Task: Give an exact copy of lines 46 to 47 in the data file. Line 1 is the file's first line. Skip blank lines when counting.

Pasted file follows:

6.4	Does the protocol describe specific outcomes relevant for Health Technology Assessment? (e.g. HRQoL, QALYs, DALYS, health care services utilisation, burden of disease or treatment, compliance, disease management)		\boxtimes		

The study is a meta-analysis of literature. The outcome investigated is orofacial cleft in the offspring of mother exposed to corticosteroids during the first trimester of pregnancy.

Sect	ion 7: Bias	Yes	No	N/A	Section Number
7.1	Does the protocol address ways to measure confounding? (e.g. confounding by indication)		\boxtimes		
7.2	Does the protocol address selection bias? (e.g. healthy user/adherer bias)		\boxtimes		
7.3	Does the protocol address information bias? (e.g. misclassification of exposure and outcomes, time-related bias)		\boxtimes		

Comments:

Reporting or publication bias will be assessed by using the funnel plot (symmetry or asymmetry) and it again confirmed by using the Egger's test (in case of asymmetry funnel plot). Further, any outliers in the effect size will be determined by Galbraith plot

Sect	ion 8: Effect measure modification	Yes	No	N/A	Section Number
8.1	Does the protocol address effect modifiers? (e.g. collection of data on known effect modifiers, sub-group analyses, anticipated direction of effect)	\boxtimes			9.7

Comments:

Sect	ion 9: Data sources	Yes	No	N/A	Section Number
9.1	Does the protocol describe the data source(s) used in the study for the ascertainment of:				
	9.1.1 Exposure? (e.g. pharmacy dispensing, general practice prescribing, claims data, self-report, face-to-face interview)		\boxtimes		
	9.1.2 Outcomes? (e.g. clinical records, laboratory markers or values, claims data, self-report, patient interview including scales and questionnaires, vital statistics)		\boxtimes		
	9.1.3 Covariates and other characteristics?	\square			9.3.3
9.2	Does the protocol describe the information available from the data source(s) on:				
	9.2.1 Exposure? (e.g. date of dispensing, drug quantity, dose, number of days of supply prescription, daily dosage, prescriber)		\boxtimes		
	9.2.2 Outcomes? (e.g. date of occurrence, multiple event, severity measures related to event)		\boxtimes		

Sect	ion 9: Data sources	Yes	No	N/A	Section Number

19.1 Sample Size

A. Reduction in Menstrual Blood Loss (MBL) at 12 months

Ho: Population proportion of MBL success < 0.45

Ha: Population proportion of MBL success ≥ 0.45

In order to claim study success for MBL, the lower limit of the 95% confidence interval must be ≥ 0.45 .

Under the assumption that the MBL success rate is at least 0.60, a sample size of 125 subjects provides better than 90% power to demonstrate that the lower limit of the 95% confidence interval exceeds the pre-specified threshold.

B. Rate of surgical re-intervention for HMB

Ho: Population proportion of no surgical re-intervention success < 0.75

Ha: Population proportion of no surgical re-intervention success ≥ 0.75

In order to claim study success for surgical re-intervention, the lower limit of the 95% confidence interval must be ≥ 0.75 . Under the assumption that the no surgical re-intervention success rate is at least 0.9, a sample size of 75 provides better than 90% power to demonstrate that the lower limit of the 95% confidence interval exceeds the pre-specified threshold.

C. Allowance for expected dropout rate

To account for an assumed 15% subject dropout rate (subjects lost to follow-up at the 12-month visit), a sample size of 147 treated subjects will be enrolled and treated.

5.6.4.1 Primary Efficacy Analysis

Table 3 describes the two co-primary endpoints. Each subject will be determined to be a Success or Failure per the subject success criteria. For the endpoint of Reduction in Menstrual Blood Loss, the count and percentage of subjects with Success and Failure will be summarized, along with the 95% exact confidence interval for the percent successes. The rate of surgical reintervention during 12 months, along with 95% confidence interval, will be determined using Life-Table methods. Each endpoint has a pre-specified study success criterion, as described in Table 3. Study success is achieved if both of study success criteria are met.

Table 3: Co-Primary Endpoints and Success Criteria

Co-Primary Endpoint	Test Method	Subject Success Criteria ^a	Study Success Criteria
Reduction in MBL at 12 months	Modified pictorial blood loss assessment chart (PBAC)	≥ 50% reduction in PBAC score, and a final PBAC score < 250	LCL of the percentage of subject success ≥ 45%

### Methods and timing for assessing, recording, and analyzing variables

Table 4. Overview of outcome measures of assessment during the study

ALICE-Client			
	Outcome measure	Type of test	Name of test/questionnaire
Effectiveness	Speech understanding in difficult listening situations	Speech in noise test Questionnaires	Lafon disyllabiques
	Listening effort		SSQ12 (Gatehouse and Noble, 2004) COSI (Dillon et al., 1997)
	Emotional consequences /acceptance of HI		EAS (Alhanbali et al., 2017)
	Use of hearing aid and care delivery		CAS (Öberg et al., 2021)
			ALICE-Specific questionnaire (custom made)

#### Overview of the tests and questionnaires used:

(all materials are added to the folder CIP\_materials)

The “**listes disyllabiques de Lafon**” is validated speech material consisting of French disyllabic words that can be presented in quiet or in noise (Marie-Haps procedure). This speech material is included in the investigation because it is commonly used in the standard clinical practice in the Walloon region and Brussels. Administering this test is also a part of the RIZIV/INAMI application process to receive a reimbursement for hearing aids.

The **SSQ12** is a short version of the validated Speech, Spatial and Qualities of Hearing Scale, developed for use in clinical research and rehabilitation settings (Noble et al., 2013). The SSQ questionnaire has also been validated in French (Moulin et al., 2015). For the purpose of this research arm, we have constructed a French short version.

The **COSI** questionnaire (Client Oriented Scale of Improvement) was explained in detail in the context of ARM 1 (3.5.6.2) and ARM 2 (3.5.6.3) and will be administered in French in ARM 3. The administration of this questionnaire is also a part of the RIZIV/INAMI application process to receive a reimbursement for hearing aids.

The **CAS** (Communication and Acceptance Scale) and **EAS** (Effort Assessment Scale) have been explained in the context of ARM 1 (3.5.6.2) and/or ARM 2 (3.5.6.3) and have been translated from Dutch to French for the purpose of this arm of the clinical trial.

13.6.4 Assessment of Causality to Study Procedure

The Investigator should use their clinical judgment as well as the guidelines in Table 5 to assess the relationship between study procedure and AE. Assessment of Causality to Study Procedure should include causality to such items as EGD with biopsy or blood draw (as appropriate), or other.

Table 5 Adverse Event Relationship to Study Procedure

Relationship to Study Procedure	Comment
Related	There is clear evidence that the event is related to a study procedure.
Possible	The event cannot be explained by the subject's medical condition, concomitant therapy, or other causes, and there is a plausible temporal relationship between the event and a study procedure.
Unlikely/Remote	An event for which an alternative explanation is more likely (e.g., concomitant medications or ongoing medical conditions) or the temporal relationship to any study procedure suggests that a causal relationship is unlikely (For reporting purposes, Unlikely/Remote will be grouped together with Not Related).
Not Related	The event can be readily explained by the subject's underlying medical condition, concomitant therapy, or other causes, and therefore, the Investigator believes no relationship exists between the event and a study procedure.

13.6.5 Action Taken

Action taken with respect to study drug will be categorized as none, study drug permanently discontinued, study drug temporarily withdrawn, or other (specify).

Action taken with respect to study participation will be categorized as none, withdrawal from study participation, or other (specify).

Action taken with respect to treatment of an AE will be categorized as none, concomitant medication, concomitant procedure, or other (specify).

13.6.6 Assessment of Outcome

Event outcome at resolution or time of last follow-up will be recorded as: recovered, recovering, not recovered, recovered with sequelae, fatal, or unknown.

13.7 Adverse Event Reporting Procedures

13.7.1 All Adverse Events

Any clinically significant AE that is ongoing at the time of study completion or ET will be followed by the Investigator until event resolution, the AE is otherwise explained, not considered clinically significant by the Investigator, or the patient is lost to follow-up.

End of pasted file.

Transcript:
			ALICE-Specific questionnaire (custom made)

#### Overview of the tests and questionnaires used: